THE GRAND OPENING WAS POSTPONED.
And now Speck Food + Wine, the hotly anticipated modern urban restaurant, is a modern urban legend.
Plans took shape in the spring of 2010. Presided over by Shola Olunloyo, the city’s most mystifying chef, the bistro was supposed to be the fine-dining showpiece of Bart Blatstein’s Piazza at Schmidts in Northern Liberties. Then, in March of this year, Blatstein locked Olunloyo out, effectively closing Speck before it even opened.
The million-dollar fiasco seems like a simple tale of a virtuous artist, an avaricious businessman and their inability to compromise. We all know how that story ends.
So much for simplicity.
A RESTAURATEUR WITH intimate knowledge of the Speck project describes it as a “Machiavellian triangle,” with Blatstein as the all-powerful king, developer-investor Gagandeep “Gagan” Lakhmna the archbishop, and Olunloyo the adventurous but ultimately expendable prince. Olunloyo declined to be interviewed and also discouraged many supporters and friends from talking. When we sent him a list of 48 statements from this story for fact-checking purposes, he replied that all but four were inaccurate, but refused to elaborate.
Fittingly, the tale was set on the scalloped bricks of the 80,000-square-foot public square—inspired by the Piazza Navona in Rome—that Blatstein unveiled in 2009 on the site of a shuttered brewery. The complex has five eateries, and Speck, with its avant-garde cuisine and its “chef’s counter” offering ambitious nine-course tasting menus, was supposed to be the gastronomic novelty.
And it would have been 44-year-old Olunloyo’s first restaurant for the masses. Over the last decade, he’s made a name for himself—everyone simply calls him “Shola”—as a cooking blogger and micro-caterer. In Philadelphia’s foodie forums, piety has collected around his toque blanche like mist around a mountaintop. On Egullet.org, the Shola thread is 23 worshipful pages long. The reverence is thicker than remoulade.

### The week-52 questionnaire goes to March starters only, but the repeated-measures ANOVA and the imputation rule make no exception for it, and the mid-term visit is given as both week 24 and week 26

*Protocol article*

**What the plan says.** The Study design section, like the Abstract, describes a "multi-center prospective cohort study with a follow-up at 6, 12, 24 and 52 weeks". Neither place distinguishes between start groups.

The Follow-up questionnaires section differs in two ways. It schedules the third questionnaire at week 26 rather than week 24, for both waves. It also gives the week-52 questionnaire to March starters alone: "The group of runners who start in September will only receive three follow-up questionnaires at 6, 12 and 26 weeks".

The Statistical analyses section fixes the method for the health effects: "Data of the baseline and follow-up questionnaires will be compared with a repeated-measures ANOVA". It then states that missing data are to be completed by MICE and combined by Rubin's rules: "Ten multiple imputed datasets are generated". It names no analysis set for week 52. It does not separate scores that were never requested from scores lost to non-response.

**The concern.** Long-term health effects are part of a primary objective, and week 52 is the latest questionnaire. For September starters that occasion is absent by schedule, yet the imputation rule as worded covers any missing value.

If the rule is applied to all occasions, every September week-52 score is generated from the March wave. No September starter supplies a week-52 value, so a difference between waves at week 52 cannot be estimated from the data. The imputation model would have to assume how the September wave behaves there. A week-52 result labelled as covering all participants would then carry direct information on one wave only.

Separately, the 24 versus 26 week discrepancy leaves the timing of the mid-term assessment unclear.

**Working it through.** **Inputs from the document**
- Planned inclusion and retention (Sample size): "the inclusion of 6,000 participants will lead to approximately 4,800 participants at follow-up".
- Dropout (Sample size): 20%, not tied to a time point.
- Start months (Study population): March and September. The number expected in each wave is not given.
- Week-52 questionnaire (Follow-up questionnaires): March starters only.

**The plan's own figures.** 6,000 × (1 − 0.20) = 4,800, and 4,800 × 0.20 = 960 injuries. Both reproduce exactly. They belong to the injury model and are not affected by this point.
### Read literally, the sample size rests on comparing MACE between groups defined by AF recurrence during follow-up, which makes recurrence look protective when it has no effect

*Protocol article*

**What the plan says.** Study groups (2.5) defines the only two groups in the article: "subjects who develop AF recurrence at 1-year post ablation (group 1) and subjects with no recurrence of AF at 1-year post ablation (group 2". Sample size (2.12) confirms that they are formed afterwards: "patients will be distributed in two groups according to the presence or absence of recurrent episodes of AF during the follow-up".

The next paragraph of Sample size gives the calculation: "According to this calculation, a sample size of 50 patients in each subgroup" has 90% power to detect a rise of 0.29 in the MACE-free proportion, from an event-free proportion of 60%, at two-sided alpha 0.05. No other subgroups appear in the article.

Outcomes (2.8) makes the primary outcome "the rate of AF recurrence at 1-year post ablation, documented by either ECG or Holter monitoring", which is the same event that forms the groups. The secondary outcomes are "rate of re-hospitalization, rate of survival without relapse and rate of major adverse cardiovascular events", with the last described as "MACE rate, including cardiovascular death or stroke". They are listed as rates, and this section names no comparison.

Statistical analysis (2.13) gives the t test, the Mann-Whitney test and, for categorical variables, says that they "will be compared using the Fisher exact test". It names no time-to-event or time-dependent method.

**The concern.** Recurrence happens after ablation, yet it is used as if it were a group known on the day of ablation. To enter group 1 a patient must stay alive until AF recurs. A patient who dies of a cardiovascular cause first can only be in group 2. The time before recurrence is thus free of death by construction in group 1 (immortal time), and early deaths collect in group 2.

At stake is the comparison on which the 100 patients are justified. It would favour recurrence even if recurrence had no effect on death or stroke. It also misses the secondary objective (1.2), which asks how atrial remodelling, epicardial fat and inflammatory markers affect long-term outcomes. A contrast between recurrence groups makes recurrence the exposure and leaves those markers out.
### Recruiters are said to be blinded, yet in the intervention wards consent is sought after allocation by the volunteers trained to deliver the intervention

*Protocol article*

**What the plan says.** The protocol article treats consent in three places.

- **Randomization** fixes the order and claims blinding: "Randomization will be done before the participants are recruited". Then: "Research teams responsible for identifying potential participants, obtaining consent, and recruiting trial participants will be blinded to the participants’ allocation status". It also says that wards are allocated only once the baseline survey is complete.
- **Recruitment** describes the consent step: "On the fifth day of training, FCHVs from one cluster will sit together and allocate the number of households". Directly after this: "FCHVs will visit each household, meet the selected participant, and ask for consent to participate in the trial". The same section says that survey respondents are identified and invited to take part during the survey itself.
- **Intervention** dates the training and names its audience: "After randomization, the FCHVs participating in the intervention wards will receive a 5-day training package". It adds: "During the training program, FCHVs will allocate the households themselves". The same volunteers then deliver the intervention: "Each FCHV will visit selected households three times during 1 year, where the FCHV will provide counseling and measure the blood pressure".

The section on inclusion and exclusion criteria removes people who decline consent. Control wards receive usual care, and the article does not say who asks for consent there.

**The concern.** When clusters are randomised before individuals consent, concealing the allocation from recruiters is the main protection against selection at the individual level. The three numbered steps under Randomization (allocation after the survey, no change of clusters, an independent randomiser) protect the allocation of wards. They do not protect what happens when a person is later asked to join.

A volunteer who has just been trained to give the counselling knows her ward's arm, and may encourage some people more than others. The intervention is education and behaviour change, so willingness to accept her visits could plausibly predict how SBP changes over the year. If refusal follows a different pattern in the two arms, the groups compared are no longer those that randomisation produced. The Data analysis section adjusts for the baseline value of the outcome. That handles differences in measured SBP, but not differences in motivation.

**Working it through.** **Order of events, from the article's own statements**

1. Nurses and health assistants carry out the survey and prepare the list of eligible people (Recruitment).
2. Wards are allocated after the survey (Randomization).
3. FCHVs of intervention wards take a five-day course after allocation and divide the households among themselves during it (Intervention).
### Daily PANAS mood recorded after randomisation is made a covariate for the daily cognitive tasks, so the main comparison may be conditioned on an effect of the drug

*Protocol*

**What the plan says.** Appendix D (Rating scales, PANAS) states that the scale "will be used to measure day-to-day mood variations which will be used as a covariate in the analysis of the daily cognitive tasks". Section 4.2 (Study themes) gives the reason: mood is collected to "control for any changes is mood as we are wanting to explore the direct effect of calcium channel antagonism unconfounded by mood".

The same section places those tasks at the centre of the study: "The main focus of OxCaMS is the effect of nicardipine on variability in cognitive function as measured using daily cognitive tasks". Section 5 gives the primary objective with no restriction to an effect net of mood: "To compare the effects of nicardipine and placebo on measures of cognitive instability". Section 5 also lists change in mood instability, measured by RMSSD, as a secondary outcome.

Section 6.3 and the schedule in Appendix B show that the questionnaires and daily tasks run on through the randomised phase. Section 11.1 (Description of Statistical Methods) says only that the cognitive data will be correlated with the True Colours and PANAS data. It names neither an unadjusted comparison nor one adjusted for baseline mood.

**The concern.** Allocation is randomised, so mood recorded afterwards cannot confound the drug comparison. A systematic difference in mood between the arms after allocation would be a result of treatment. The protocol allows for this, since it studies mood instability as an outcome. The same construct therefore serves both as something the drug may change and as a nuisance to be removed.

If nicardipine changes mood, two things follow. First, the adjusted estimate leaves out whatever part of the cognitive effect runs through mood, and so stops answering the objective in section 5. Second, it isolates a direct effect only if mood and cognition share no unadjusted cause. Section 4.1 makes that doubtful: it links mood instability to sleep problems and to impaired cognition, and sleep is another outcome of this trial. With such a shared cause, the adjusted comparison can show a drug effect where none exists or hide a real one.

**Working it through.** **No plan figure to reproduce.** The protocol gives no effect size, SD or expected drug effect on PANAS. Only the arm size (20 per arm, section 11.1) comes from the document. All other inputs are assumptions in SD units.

Until recently, Shola floated over the Web chatter like a benevolent balloon, never descending low enough to be pricked. Not that he’s ever been one to shy away from an abrasive opinion. A reedy, British-raised Nigerian with a handsome face and keen eyes, he oscillates between raffish charm and a finely measured line in contempt. “Shola is legendary for torturing bartenders,” says buddy Jeff Towne, a producer for the public-radio show Echoes. Not long ago, at a certain Rittenhouse watering hole, Shola was served a rococo variation of the already baroque “Round the World #2” (made with cucumber, gin, pomegranate liqueur, agave nectar, elderflower liqueur and yuzu juice) that didn’t meet his exacting standards. Leaning in close, he murmured to the bartender, “Make the next one sing!”
“Shola’s a very funny guy to figure out,” says his pal Chip Roman, who runs Blackfish in Conshohocken and Mica in Chestnut Hill. Some chefs—and Roman is one—seek his counsel on sous-vide techniques, novel flavor combinations, and modernist recipes like rabbit escabeche with cauliflower, prunes and Earl Grey tea. Skeptics, though, point out that he’s never really faced the scrutiny that comes with a popular restaurant. Chefs are as much leaders and delegators as conceptualists: They must be able to manage the sheer pandemonium that is a professional kitchen. “Shola isn’t a chef,” a prominent restaurateur says flatly. “He’s just a competent high-end cook, and cooking is the easy part of the job.”